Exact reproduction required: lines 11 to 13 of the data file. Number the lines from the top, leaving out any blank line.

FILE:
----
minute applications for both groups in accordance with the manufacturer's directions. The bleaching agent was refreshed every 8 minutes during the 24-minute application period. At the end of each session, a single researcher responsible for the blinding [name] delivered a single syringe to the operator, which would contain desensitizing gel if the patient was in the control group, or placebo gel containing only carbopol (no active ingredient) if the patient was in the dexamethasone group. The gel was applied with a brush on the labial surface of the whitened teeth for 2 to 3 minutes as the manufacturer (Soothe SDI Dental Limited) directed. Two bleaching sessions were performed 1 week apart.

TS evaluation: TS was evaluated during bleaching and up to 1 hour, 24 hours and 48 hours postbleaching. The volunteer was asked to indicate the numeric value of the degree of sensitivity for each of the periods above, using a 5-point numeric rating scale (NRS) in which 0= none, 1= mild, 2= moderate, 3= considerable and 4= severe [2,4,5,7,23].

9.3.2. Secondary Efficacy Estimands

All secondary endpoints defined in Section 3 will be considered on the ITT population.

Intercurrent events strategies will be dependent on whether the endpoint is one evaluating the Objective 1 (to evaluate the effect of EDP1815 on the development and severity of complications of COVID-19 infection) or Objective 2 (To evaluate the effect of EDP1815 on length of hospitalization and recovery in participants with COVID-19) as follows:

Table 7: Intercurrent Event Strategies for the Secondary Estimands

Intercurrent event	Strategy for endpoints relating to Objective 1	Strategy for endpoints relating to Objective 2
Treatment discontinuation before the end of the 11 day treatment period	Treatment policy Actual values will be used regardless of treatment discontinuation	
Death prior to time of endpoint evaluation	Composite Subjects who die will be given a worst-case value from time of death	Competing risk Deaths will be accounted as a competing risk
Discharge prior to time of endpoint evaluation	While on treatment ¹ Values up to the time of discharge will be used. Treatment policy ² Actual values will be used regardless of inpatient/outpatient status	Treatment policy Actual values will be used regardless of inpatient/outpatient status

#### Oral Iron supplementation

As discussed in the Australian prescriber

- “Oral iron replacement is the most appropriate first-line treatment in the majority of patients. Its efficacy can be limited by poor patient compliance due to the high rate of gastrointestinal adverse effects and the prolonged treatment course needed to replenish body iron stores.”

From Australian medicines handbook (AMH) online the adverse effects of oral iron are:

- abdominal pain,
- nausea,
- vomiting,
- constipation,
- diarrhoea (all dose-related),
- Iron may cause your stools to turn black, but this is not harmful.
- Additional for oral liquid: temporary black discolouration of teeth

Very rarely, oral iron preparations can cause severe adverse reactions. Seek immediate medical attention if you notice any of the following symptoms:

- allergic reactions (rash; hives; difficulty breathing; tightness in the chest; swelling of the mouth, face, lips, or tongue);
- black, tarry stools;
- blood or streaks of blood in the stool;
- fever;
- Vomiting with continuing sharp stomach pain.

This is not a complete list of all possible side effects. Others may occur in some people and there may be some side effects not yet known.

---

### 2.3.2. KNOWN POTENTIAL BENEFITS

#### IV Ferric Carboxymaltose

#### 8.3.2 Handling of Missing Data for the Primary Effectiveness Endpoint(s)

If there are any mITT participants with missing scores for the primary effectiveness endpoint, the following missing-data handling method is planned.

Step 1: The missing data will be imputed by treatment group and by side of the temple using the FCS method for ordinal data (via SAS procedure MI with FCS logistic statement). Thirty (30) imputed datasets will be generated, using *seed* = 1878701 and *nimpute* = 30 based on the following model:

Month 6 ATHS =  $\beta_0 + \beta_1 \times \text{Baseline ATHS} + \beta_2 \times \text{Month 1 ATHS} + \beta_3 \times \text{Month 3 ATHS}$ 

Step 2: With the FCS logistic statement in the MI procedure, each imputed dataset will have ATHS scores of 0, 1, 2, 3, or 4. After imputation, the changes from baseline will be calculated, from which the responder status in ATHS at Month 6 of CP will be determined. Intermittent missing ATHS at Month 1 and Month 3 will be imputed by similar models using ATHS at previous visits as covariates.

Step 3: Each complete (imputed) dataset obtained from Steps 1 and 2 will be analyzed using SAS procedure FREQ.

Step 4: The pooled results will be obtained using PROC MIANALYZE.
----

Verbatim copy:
#### Oral Iron supplementation

As discussed in the Australian prescriber

- “Oral iron replacement is the most appropriate first-line treatment in the majority of patients. Its efficacy can be limited by poor patient compliance due to the high rate of gastrointestinal adverse effects and the prolonged treatment course needed to replenish body iron stores.”